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Articles by S. Nazifi
Total Records ( 2 ) for S. Nazifi
  M. Mohebbi-Fani , S. Nazifi , E. Rowghani and F. Namazi
  This study was conducted on 55 dairy and dry cows with signs of Sub-Optimal Performance (SOP) to determine the relationship between serum mineral status and SOP. The herd was subjected to some changes such as renovation of mangers, rationing and removal of short comings as; dry matter and roughage deficiency. Jugular blood vein was collected before changes to management of the herd and in a 3-4 month period as the second and the third sampling. Serum calcium, sodium, potassium, magnesium, manganese, cobalt, copper, iron, zinc, phosphorous, chlorine and ceruloplasmin concentrations were measured for each blood sampling time. There was significant differences (p<0.05) between serum mineral concentrations and reference values before exercising the changes to the management of the herd. There was an incremental improvement (p<0.05) in the serum mineral concentrations and performance during the blood sampling times. The present study indicates that serum mineral status may be a valuable indicator of animal or herd status and worth watching when considering animal welfare and herd profit.
  E. Rowghani , M. Arab , S. Nazifi and Z. Bakhtiari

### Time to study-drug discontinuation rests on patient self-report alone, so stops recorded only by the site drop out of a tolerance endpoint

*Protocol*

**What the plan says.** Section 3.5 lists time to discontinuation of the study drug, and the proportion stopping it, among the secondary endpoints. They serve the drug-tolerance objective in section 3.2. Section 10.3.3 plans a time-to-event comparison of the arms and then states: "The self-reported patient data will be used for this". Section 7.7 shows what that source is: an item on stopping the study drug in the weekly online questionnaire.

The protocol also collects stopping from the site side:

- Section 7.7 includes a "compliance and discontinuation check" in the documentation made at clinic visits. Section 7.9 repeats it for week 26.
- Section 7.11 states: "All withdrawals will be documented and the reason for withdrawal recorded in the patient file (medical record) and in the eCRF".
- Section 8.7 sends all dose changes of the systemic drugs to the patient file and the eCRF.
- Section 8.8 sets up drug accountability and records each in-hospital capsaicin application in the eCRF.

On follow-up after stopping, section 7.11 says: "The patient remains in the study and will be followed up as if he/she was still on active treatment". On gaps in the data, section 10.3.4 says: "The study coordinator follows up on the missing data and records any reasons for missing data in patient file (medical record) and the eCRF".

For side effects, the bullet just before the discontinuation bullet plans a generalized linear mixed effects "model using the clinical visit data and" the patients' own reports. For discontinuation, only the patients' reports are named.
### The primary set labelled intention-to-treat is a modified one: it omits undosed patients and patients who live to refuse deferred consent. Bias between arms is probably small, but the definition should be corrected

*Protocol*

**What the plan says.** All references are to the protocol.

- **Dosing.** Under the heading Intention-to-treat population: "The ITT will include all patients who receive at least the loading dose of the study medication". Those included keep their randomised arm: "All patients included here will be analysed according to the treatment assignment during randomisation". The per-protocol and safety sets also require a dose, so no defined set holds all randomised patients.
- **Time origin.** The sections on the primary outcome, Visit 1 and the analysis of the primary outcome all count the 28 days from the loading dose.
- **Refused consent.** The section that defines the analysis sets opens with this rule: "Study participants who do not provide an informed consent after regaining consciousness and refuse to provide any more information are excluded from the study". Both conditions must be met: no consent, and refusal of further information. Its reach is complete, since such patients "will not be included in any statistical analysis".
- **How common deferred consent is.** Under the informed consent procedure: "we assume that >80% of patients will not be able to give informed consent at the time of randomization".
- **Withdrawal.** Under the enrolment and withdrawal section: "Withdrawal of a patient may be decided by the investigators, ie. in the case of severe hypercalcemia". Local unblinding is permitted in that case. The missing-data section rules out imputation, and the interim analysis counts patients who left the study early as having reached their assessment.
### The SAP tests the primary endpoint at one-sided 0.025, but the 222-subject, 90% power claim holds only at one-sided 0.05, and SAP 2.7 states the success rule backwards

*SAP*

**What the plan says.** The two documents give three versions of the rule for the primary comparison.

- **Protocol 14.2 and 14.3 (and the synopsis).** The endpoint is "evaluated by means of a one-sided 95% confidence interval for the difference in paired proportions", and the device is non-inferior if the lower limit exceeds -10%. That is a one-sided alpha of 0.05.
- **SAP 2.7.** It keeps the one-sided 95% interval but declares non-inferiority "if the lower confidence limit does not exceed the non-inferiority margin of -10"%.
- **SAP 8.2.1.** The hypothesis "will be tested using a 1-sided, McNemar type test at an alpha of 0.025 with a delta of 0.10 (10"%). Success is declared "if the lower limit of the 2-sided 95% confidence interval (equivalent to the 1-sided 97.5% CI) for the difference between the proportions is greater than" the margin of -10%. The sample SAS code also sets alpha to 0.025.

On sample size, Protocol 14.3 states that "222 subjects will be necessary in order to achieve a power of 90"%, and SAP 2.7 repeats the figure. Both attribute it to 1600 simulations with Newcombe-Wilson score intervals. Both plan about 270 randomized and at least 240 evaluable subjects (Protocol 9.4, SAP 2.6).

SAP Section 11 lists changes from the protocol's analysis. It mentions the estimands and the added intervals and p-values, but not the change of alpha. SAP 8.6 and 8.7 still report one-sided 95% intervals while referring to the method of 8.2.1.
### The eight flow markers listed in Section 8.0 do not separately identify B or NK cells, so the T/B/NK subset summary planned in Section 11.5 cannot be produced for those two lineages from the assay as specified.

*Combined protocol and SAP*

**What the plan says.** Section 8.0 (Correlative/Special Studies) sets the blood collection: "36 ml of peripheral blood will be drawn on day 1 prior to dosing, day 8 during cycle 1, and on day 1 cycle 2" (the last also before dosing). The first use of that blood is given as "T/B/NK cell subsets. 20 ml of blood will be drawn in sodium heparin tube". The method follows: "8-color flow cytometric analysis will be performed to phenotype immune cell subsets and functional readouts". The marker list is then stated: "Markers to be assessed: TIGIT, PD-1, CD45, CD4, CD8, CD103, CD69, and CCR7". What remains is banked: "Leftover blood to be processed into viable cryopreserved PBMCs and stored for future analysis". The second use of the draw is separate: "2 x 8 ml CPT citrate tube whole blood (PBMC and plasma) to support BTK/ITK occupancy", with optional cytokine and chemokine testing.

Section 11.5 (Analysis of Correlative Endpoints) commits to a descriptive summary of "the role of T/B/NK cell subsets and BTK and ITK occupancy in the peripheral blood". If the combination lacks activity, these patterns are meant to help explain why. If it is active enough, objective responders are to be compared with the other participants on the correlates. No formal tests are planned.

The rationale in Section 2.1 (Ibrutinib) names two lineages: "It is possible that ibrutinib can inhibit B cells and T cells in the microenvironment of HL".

This experiment was conducted to determine the effect of a dietary Calcium Soap of Fatty Acids (CSFA) and canola oil on cholesterol and omega-3 fatty acids content of the egg. A total of 120 Hy-line white layer (24-week old) were randomly divided into four experimental treatments with six replicates (5 hens per cage) and arranged in a completely randomized design. The experimental period lasted eight weeks and during this period, the birds had free access to feed and water. Experimental diets consisted of: 1) basal diet; 2) basal diet with 1% calcium soap of fatty acids; 3) basal diet with 3% canola oil and 4) basal diet with 5% canola oil. Egg weight, egg-yolk and egg white weights, yolk and egg cholesterol concentrations, linolenic and docosahexaenoic acids (DHA) content of the yolk were measured. Egg and egg white weights were not significantly different (p>0.05) among treatments. Adding 3% canola oil and 1% CSFA had no significant effect on egg-yolk weight, but addition of 5% canola oil showed significant effect on egg-yolk weight (p< 0.05). CSFA had no significant effect on egg and yolk cholesterol, linolenic acid and omega-3 concentrations (p>0.05). Canola oil at 3 and 5% increased the percentage of linolenic acid by 2.7 to 4.73 folds to give levels of 3.43 and 6.02 percent of total fatty acids, respectively. Canola oil increased DHA content of the egg (p< 0.05). By adding 3 and 5% canola oil, the percentage of DHA increased by 8.73 and 9.8 folds compared with the control diet, respectively. Canola oil at 3 and 5% increased percentage of total omega-3 fatty acids by 3.3 and 4.75 folds (4.72 vs 6.80%) as compared with the control diet (1.43%). Based on the results it seems that adding 5% canola oil to the laying hen diet based on corn and soybean meal, can increase omega-3 fatty acids content of egg-yolk which may have beneficial roles on human health.
 
 
 
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